The sample library market has been recently stormed by solo instrument libraries. Out of all the instrument groups, the soul and nuances of solo strings are the hardest to capture in a sample library. Professional string players practice for years to achieve their unique personal sound. To put things in to perspective, lets look at some different factors a violin player must take into consideration when playing a single note on a open G string.
– The quality of the violin he is playing
– Quality of the strings
– Quality of the bow and bow hair
– Where on the string the bow is placed on the attack of the note (near the bridge (sul tasto), near the fingerboard (sul ponticello), or somewhere in the middle (the sweet spot))
– How fast he is moving the bow over the string and how much force he is applying to the bow.
We can clearly see, how many factors contribute to an overall sound of a string instrument. With a solo string library you are thus not only sampling an instrument but the instrumentalist himself as well.
For the Artisan cello and violin libraries (sold separately) Spitfire captured the performance of two world renowned musicians, who’s playing can be heard on numerous records and films; Chris Worsey – cello and Warren Zielinski – violin.
They were recorded in a semi-dry environment in London, which is great, since the instruments are not mudded in reverb and the user has a lot more freedom in putting the instruments into his own virtual rooms and halls.
The libraries are not recorded with your standard “close, room, ambient” microphone setup, but rather with 6 different microphones (valve, ribbon) placed in different position in the room. I see this as a bit of overkill, since the average user will usually work with the default microphone setup. Not to mention, that all the articulations (we will discuss them later on in the review) recorded with 6 microphone positions, make each library take over 7.5gigs of space on your hard drive and that is quite a lot for a “simple” solo instrument. The libraries are clearly not aimed at your Sunday free-time composer, but rather for the hard professionals, that are looking for unique solo string sounds.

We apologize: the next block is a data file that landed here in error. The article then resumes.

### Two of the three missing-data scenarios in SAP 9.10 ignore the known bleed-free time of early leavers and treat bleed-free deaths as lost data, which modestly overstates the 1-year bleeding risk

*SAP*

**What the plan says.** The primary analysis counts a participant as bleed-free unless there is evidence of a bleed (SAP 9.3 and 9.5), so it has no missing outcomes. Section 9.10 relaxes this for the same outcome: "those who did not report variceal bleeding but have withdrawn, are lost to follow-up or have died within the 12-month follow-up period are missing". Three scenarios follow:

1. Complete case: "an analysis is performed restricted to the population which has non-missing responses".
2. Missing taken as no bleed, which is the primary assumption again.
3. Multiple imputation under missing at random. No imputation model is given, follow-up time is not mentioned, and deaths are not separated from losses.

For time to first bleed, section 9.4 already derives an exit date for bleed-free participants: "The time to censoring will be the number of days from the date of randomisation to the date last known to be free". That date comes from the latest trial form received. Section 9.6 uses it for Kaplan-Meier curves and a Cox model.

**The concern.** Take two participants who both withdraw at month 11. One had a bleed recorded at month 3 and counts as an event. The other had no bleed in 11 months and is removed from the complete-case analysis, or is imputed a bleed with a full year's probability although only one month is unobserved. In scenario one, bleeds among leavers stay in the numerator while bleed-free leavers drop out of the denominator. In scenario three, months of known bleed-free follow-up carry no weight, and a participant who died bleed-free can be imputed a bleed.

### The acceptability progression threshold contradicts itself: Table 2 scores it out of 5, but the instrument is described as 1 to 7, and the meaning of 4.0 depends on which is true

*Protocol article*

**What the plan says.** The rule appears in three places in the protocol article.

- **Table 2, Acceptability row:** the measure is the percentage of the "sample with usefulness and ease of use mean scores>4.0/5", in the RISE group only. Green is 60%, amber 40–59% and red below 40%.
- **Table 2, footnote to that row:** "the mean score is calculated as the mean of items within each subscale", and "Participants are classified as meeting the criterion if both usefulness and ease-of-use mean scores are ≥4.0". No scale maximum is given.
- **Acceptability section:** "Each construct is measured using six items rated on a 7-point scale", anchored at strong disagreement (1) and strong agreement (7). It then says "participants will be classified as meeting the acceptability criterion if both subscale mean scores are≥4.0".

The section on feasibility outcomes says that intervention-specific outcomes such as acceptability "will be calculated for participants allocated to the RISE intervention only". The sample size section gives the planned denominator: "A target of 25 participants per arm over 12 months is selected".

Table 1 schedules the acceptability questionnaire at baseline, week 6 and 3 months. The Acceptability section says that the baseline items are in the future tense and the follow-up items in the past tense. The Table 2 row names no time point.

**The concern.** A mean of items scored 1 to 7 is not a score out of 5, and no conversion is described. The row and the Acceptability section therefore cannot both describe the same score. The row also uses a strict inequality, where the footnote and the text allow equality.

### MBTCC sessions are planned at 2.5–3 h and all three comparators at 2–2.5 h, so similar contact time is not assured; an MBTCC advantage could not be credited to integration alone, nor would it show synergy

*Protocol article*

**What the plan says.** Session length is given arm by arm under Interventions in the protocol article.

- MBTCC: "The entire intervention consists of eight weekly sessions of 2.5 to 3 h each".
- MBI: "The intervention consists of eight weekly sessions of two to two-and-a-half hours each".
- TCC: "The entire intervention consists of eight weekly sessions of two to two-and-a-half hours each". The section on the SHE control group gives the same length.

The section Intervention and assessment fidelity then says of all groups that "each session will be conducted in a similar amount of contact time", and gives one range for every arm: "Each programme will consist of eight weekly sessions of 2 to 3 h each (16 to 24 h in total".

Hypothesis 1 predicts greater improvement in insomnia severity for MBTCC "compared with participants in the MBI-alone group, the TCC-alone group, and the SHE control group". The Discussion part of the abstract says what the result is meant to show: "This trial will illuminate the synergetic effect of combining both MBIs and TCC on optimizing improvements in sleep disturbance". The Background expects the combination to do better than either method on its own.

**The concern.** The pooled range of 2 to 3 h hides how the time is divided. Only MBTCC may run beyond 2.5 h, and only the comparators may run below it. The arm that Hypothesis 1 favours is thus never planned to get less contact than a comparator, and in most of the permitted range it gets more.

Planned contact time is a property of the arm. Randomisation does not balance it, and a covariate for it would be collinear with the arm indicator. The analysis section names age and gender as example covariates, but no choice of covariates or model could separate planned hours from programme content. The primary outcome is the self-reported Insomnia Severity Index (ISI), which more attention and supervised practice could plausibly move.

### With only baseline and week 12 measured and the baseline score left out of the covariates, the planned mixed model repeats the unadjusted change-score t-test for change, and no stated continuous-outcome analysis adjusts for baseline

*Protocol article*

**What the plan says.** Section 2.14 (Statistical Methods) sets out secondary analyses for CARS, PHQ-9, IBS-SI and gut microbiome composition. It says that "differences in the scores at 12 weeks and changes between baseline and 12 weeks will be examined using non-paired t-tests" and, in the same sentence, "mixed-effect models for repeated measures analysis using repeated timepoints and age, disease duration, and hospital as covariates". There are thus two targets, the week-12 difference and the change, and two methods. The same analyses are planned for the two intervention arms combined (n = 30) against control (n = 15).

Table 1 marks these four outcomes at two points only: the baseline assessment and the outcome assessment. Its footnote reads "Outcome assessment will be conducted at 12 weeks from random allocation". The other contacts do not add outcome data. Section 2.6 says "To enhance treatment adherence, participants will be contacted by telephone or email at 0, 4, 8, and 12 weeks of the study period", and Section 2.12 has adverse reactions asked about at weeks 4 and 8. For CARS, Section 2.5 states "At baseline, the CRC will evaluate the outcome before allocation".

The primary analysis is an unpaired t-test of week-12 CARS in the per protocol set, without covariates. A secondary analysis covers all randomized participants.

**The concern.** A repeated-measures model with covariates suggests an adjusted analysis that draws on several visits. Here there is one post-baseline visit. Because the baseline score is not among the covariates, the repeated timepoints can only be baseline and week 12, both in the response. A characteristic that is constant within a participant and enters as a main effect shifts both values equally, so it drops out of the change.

Content and sound
And the libraries are truly unique. Their overall sound is full, warm yet rich in those lovely harmonics that we all love in string instruments.
The instruments come with three patches:
The performance patch is great to get the first feel for the instrument and for sketching your main idea. The samples consist of a nice attack followed by a sustain note with a hard vibrato. Because of the nice attack you can easily play nice staccato lines, but on the other hand I found it very hard to play realistic legato lines with this patch. The dynamics and stile of playing are controlled by velocity; the mod wheel only controls the overall volume.
The various articulations patch is the mothership of the libraries and will probably be your go-to choice out of the three patches. Uses key switches tom switch through the different articulations. I did have quite a few problems with keyswitches not being properly registered when entered into my DAW.
Individual patches overview: